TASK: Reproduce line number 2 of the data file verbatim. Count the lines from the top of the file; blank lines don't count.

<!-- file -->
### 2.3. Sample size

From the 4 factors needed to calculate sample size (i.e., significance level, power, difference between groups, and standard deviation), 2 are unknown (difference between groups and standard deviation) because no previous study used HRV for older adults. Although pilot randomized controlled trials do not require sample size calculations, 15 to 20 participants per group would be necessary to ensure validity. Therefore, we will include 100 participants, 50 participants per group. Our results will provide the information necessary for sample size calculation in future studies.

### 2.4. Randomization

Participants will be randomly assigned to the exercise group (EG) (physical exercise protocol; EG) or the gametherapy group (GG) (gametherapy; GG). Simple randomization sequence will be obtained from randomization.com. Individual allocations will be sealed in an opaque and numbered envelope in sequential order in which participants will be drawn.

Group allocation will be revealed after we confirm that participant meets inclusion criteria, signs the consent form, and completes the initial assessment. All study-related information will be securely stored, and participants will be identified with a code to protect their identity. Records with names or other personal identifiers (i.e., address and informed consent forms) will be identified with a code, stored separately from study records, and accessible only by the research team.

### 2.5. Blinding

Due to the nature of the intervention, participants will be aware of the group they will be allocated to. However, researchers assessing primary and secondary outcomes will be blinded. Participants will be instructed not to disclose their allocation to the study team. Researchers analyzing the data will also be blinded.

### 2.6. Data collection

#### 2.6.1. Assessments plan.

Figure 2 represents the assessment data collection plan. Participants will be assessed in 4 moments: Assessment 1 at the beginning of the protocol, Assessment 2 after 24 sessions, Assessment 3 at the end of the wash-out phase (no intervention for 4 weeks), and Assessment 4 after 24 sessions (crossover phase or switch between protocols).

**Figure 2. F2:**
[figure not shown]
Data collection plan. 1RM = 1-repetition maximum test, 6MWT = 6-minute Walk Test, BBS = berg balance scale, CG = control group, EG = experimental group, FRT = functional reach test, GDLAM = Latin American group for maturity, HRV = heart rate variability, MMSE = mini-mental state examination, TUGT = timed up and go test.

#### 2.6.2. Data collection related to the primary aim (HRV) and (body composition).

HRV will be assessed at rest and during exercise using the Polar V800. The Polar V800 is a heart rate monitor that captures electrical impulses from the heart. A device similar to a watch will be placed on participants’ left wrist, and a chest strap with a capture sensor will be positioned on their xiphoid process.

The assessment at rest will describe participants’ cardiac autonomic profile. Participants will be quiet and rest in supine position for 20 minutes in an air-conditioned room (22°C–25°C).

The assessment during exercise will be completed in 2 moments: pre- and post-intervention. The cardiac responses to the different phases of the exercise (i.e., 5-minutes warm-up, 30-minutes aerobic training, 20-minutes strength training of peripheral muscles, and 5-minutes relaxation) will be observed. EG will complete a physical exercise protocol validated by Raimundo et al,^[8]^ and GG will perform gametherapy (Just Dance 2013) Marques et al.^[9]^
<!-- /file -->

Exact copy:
From the 4 factors needed to calculate sample size (i.e., significance level, power, difference between groups, and standard deviation), 2 are unknown (difference between groups and standard deviation) because no previous study used HRV for older adults. Although pilot randomized controlled trials do not require sample size calculations, 15 to 20 participants per group would be necessary to ensure validity. Therefore, we will include 100 participants, 50 participants per group. Our results will provide the information necessary for sample size calculation in future studies.